(a) Comprising lymph plasma and lymph cells. Lymph plasma is similar to blood except that its has fewer blood proteins, Ca++, phosphorus and high glucose.
(b) Lymph cells include lymphocytes Erythrocytes are absent.
(c) Platelets are comparatively fewer.
(d) Lymph is produced in lymph node, tonsils, thymus gland, spleen, Peyer’s patches and liver.
(e) Lymph transports substances, helps in defence, maintains blood volume, absorbs fat.
3. Blood Cells (Corpuscles 40%):
It consists of three components:
(a) Erythrocytes (RBC):
Most abundant cells in the body enucleated, biconcave, 5 miliion/mm3. These contain Hb for the conduction of 02 and C02. Average life span is 120 days produced (haemopoiesis) in liver, bone marrow and destroyed (haemolysis) in liver and spleen.
(b) Leucocyte (WBC):
Nucleated 5000 – 10,000 /mm3. Biggest blood cells can show ameoboid movement with average life span 2 weeks.
Produced in bone marrow, lymph node, spleen Peyer’s patches, meant for defence.
(c) Thrombocytes (Platelets):
250,000/ mm3 are cell fragments of megakaryocytes, smallest blood corpuscles, live for about a week and help in blood clotting by releasing thromboplastin.
3. Muscular Tissue:
Muscular tissues are made up of myocytes which contain myofibrils present in the sarcoplasm. Muscle fibres may be covered by sarcolemma.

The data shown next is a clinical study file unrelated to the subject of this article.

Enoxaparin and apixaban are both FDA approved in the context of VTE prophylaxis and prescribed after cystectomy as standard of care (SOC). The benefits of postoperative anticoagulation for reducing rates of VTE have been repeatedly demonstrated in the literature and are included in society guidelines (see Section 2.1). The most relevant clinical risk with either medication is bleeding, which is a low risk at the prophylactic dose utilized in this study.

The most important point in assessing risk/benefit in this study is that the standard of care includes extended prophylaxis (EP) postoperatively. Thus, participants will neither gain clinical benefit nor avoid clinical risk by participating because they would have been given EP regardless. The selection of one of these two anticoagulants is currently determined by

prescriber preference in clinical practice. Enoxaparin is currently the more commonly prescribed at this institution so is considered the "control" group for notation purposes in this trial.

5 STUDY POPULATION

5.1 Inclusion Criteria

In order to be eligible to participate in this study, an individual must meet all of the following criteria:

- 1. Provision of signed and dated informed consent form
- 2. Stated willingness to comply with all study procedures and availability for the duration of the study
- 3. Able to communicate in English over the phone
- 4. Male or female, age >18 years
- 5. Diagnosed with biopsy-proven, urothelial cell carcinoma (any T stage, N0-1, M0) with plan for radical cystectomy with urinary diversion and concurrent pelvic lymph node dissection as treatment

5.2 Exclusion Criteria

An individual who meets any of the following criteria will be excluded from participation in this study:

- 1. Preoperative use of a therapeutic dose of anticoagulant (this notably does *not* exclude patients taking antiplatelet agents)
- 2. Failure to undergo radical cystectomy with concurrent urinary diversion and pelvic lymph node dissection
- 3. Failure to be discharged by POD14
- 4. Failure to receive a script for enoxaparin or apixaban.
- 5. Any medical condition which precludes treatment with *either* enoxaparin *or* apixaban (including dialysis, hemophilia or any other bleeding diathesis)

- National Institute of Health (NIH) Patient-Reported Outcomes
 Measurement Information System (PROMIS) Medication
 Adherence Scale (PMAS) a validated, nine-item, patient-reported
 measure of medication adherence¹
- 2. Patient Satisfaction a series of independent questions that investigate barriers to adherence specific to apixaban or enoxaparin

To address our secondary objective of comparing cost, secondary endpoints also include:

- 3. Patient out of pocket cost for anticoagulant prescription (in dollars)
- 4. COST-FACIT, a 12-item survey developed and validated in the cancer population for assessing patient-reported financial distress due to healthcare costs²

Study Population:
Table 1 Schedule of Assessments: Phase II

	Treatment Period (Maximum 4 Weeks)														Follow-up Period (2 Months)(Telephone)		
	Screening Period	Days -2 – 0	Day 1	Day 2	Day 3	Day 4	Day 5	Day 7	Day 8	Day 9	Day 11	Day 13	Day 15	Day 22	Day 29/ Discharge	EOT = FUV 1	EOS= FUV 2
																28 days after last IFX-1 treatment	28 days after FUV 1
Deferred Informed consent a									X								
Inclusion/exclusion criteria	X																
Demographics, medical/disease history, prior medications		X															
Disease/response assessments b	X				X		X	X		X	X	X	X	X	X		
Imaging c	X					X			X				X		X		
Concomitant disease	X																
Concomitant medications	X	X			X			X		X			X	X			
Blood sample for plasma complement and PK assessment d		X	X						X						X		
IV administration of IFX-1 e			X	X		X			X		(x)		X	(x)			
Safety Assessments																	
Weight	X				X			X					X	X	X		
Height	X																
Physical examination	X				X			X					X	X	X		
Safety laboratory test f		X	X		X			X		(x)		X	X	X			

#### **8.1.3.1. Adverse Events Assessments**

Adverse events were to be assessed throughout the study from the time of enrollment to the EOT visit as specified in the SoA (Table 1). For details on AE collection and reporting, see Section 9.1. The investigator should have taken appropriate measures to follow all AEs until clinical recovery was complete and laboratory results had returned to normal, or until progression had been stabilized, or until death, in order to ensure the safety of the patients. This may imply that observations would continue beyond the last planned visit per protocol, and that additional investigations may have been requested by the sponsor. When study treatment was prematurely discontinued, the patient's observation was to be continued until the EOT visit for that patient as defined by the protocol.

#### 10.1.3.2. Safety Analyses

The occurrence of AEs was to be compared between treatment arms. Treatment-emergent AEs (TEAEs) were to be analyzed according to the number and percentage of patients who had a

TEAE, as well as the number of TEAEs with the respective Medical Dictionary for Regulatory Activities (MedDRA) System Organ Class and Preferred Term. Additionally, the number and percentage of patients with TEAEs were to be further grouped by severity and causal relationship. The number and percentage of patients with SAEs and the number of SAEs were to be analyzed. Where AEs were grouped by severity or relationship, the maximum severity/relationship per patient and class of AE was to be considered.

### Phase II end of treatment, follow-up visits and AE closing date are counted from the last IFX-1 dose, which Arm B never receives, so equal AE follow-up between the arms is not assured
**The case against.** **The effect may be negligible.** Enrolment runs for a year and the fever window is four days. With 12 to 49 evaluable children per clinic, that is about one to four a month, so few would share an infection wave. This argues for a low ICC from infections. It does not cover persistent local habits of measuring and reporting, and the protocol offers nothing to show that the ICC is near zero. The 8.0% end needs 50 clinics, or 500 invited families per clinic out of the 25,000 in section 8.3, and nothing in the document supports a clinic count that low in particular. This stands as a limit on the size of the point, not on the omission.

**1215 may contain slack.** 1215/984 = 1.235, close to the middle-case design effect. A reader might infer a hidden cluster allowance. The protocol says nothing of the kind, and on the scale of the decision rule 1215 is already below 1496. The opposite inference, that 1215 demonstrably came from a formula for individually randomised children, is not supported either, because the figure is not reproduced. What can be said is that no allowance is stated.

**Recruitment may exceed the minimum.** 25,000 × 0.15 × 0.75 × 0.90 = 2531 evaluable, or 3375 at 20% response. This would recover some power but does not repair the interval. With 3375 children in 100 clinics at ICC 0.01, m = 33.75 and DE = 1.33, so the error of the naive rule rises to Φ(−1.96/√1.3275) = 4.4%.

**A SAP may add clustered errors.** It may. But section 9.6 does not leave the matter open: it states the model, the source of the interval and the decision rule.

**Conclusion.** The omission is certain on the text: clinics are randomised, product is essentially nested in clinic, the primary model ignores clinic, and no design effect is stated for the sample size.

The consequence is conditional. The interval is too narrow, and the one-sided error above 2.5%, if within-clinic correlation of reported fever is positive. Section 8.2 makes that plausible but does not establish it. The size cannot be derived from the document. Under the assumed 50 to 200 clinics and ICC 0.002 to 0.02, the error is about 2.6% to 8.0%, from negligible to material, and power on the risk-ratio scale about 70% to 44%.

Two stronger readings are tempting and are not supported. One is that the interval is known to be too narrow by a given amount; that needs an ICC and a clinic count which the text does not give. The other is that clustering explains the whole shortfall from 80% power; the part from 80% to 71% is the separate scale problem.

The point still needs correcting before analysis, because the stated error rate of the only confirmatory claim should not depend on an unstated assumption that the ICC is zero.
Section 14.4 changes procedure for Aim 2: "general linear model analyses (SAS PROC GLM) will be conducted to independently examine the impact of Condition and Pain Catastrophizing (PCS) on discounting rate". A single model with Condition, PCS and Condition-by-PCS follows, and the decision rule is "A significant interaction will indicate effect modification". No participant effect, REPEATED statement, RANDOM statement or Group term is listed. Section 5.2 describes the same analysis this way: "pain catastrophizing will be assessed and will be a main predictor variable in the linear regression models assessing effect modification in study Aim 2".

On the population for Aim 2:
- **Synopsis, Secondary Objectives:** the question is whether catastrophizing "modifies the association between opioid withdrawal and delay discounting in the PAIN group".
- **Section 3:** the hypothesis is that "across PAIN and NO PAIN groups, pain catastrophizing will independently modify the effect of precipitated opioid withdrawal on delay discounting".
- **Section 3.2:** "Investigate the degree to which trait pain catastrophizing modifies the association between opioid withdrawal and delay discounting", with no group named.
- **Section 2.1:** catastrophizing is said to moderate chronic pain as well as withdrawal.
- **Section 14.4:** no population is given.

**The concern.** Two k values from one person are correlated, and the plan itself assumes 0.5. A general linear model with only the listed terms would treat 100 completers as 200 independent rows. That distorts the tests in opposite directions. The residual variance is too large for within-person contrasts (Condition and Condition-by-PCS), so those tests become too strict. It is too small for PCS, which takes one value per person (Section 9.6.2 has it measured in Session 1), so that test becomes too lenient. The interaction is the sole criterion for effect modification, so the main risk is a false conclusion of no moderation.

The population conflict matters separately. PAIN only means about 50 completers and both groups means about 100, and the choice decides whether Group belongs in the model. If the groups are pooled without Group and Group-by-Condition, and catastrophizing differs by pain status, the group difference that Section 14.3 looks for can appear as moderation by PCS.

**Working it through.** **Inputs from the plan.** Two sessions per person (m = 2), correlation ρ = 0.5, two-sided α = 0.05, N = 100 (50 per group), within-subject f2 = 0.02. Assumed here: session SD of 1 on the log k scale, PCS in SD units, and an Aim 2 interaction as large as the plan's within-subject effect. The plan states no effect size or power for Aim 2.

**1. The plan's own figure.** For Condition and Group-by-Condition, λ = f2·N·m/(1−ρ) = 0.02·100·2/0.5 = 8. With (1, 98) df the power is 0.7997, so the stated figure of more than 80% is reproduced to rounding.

Muscular tissue possesses the properties of excitability, contractility and conductivity, which allow these tissues to bring about movements of the body, peristalsis, and facial expression and in delivering the baby.
Types of Muscles:
1. Striped or Striated or Skeletal or Voluntary Muscles:
i. Found in bundles and have light and dark bands, covered by sarcolemma.
ii. These fibres are multinucleated syncytial.
iii. Dark bands of the myofibrils are called ‘A’ band and light bands ‘I’ band which is bisected by Z’ line.
iv. Distance between two ‘Z’ lines is called a sarcomere which is the unit of contraction.
v. Sarcomere is made up of bundles of primary or myosin filament which are thicker and actin filaments or secondary filament which are thin and are composed of actin, troponin and tropomyosin.
vi. Other components include Potassium, Na, Ca, P, Mg, glycogen, myoglobin, ATP, phosphocreatine, creatine etc.
vii. Help in the movement of skeleton and heat production.
viii. Controlled by CNS.
2. Non- Striated or Smooth or Visceral Muscles:
i. Found as sheet in various involuntary organs of the body.
ii. Muscle cells are spindle shaped and uninucleated.
iii. These muscles are controlled by ANS and are not under the control of our will.
iv. These muscles may be single unit or multiple unit.
3. Cardiac Muscles:
i. Found in heart and major blood vessels at the junction with heart.
ii. They have the properties of both skeletal and smooth muscles.